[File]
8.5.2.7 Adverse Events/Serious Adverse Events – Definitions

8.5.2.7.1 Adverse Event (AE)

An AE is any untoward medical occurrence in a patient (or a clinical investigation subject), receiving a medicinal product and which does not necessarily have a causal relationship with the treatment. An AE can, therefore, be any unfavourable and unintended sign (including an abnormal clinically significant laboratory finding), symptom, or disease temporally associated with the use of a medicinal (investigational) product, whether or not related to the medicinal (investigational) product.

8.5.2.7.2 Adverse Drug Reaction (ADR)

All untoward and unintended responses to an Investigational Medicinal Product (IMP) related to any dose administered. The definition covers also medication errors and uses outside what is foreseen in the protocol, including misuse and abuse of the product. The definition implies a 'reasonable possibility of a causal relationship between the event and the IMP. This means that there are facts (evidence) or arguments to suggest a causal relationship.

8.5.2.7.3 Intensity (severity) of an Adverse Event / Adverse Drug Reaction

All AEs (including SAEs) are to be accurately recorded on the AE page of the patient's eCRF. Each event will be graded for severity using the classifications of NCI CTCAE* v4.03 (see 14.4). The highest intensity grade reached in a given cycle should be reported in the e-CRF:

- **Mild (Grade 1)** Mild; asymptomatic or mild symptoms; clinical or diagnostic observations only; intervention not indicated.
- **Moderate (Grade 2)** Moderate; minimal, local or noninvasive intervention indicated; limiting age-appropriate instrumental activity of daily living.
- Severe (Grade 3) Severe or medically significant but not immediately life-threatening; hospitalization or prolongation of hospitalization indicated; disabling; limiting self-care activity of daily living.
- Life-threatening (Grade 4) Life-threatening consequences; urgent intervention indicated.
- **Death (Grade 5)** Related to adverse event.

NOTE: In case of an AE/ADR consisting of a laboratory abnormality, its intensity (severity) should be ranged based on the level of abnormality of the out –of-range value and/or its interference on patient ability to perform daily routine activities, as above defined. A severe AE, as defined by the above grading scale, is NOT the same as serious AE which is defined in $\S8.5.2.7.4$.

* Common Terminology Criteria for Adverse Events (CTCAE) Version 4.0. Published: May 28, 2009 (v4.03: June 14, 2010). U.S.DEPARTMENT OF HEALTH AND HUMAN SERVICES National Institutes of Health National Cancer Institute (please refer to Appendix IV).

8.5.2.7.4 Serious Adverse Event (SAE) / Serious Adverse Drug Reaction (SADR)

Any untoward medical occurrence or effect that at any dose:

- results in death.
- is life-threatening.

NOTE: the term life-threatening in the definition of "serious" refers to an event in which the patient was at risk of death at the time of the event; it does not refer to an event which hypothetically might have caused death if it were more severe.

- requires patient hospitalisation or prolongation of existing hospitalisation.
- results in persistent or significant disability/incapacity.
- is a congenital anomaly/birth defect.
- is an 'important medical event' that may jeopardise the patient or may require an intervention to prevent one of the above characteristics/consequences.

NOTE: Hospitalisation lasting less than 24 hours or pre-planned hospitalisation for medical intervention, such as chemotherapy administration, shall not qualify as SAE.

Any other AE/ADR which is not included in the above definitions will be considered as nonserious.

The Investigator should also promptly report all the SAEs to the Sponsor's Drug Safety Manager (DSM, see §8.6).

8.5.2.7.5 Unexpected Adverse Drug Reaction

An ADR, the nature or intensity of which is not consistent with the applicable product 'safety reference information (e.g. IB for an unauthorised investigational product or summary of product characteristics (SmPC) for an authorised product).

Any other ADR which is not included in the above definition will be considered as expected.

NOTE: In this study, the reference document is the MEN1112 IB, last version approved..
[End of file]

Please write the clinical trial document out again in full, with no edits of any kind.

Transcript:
8.5.2.7 Adverse Events/Serious Adverse Events – Definitions

8.5.2.7.1 Adverse Event (AE)

An AE is any untoward medical occurrence in a patient (or a clinical investigation subject), receiving a medicinal product and which does not necessarily have a causal relationship with the treatment. An AE can, therefore, be any unfavourable and unintended sign (including an abnormal clinically significant laboratory finding), symptom, or disease temporally associated with the use of a medicinal (investigational) product, whether or not related to the medicinal (investigational) product.

8.5.2.7.2 Adverse Drug Reaction (ADR)

All untoward and unintended responses to an Investigational Medicinal Product (IMP) related to any dose administered. The definition covers also medication errors and uses outside what is foreseen in the protocol, including misuse and abuse of the product. The definition implies a 'reasonable possibility of a causal relationship between the event and the IMP. This means that there are facts (evidence) or arguments to suggest a causal relationship.

8.5.2.7.3 Intensity (severity) of an Adverse Event / Adverse Drug Reaction

All AEs (including SAEs) are to be accurately recorded on the AE page of the patient's eCRF. Each event will be graded for severity using the classifications of NCI CTCAE* v4.03 (see 14.4). The highest intensity grade reached in a given cycle should be reported in the e-CRF:

- **Mild (Grade 1)** Mild; asymptomatic or mild symptoms; clinical or diagnostic observations only; intervention not indicated.
- **Moderate (Grade 2)** Moderate; minimal, local or noninvasive intervention indicated; limiting age-appropriate instrumental activity of daily living.
- Severe (Grade 3) Severe or medically significant but not immediately life-threatening; hospitalization or prolongation of hospitalization indicated; disabling; limiting self-care activity of daily living.
- Life-threatening (Grade 4) Life-threatening consequences; urgent intervention indicated.
- **Death (Grade 5)** Related to adverse event.

NOTE: In case of an AE/ADR consisting of a laboratory abnormality, its intensity (severity) should be ranged based on the level of abnormality of the out –of-range value and/or its interference on patient ability to perform daily routine activities, as above defined. A severe AE, as defined by the above grading scale, is NOT the same as serious AE which is defined in $\S8.5.2.7.4$.

* Common Terminology Criteria for Adverse Events (CTCAE) Version 4.0. Published: May 28, 2009 (v4.03: June 14, 2010). U.S.DEPARTMENT OF HEALTH AND HUMAN SERVICES National Institutes of Health National Cancer Institute (please refer to Appendix IV).

8.5.2.7.4 Serious Adverse Event (SAE) / Serious Adverse Drug Reaction (SADR)

Any untoward medical occurrence or effect that at any dose:

- results in death.
- is life-threatening.

NOTE: the term life-threatening in the definition of "serious" refers to an event in which the patient was at risk of death at the time of the event; it does not refer to an event which hypothetically might have caused death if it were more severe.

- requires patient hospitalisation or prolongation of existing hospitalisation.
- results in persistent or significant disability/incapacity.
- is a congenital anomaly/birth defect.
- is an 'important medical event' that may jeopardise the patient or may require an intervention to prevent one of the above characteristics/consequences.

NOTE: Hospitalisation lasting less than 24 hours or pre-planned hospitalisation for medical intervention, such as chemotherapy administration, shall not qualify as SAE.

Any other AE/ADR which is not included in the above definitions will be considered as nonserious.

The Investigator should also promptly report all the SAEs to the Sponsor's Drug Safety Manager (DSM, see §8.6).

8.5.2.7.5 Unexpected Adverse Drug Reaction

An ADR, the nature or intensity of which is not consistent with the applicable product 'safety reference information (e.g. IB for an unauthorised investigational product or summary of product characteristics (SmPC) for an authorised product).

Any other ADR which is not included in the above definition will be considered as expected.

NOTE: In this study, the reference document is the MEN1112 IB, last version approved..